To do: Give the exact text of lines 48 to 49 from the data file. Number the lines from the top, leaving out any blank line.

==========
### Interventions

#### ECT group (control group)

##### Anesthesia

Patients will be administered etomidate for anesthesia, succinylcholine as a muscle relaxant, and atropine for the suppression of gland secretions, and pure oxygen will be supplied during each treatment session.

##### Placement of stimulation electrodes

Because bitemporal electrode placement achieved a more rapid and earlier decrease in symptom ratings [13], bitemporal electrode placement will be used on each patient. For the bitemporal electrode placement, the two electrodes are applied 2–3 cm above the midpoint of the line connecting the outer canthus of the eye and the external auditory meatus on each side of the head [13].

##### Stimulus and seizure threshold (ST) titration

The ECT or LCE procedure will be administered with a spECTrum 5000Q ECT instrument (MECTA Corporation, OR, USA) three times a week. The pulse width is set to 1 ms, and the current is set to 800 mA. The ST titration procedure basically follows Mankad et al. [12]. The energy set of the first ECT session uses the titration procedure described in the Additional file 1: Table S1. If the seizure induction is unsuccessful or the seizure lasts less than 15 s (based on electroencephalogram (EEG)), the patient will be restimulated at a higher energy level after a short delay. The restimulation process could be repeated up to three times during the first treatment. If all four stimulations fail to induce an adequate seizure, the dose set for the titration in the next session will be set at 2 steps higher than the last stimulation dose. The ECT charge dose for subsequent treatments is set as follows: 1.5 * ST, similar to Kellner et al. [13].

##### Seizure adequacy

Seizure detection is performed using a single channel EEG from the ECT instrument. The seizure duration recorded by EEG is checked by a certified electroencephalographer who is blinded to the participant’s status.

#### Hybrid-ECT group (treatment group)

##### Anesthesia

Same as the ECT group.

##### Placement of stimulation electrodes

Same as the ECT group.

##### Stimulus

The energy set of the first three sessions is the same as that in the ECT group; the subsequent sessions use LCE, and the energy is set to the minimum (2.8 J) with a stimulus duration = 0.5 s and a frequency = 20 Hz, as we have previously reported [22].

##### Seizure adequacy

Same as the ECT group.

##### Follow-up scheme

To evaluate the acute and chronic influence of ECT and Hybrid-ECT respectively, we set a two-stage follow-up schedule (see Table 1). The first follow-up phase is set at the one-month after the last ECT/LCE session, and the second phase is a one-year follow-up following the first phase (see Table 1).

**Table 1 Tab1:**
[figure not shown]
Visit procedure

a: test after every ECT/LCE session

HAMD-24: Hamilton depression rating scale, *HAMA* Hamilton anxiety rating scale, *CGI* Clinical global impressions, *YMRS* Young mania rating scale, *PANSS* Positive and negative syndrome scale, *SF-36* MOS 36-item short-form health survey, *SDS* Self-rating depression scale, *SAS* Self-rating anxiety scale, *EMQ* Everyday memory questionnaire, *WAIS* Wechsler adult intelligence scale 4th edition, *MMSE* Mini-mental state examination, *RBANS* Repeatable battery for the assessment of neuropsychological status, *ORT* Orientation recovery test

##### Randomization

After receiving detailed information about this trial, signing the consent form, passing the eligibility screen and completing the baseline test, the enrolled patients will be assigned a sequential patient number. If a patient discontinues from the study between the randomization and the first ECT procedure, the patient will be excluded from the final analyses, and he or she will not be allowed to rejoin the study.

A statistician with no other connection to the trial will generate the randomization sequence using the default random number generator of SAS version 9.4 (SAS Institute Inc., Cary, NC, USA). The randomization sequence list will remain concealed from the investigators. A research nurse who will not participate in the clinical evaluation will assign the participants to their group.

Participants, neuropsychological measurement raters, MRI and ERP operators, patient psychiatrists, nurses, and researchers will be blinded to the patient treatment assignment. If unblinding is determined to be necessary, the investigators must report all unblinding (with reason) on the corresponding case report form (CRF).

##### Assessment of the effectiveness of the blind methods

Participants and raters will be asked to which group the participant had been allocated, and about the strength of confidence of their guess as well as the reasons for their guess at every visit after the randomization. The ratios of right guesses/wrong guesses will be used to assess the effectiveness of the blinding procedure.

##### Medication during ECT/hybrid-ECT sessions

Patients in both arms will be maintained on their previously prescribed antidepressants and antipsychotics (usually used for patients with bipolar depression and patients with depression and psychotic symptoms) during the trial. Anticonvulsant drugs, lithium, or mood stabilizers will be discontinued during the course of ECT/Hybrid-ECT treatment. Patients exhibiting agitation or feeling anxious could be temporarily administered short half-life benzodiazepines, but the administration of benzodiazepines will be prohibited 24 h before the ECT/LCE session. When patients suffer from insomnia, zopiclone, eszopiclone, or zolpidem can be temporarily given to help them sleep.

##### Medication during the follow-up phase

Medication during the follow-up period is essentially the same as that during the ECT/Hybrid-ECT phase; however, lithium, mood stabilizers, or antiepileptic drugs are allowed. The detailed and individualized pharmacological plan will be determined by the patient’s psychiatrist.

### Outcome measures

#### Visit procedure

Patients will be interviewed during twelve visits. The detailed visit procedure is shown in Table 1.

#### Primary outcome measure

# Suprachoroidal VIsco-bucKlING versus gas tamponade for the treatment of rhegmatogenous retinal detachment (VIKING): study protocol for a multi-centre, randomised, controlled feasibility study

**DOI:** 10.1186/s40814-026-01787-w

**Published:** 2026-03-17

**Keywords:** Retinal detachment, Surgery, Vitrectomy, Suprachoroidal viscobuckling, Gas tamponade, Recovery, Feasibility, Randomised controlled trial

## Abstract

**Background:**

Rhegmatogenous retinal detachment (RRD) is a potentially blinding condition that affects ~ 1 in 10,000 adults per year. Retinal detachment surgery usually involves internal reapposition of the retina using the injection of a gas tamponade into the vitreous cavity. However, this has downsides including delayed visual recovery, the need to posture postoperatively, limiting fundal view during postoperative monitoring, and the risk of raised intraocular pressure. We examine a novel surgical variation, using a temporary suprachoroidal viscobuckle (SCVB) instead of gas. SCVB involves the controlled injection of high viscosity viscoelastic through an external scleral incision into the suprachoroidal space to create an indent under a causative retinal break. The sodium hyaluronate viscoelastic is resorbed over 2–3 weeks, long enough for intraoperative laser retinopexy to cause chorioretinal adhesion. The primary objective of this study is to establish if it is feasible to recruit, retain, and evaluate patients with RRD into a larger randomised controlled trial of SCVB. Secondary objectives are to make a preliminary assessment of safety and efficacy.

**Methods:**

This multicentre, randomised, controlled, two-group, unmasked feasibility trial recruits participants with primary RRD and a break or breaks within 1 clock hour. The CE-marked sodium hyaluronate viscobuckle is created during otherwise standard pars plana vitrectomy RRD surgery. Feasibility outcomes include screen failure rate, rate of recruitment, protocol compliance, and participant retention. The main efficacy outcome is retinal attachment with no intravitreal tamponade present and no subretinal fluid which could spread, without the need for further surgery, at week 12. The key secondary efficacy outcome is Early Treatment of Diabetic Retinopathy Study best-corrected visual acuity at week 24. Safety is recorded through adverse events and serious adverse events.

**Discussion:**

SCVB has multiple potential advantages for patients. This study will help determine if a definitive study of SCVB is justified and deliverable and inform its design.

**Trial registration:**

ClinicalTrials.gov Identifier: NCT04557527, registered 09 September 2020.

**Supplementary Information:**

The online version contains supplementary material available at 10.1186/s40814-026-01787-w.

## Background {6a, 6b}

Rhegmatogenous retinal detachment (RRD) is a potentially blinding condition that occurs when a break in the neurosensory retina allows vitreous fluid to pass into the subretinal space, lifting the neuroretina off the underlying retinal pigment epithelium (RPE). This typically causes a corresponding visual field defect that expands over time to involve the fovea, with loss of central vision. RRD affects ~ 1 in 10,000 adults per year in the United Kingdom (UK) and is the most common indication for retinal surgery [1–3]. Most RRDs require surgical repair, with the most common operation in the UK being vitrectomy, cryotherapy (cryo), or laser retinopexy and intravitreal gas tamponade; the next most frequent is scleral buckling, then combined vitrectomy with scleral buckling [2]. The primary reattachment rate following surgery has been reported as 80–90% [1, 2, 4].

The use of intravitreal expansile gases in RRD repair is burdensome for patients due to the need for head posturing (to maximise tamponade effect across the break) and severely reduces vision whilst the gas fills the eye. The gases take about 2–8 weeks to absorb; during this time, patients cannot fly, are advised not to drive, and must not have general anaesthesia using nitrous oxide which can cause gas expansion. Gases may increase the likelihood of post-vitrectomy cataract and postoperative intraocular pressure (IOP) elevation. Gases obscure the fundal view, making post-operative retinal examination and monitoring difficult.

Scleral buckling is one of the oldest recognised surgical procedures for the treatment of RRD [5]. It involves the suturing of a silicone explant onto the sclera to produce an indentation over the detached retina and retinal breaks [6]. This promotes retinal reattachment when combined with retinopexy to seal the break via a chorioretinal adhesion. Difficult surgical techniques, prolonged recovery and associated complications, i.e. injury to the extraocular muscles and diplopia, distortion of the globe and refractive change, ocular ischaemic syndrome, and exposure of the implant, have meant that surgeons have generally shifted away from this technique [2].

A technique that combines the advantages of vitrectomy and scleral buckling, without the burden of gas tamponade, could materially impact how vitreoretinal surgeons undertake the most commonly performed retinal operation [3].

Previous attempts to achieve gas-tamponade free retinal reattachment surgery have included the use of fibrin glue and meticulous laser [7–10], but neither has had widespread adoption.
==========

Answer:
**Methods:**

This multicentre, randomised, controlled, two-group, unmasked feasibility trial recruits participants with primary RRD and a break or breaks within 1 clock hour. The CE-marked sodium hyaluronate viscobuckle is created during otherwise standard pars plana vitrectomy RRD surgery. Feasibility outcomes include screen failure rate, rate of recruitment, protocol compliance, and participant retention. The main efficacy outcome is retinal attachment with no intravitreal tamponade present and no subretinal fluid which could spread, without the need for further surgery, at week 12. The key secondary efficacy outcome is Early Treatment of Diabetic Retinopathy Study best-corrected visual acuity at week 24. Safety is recorded through adverse events and serious adverse events.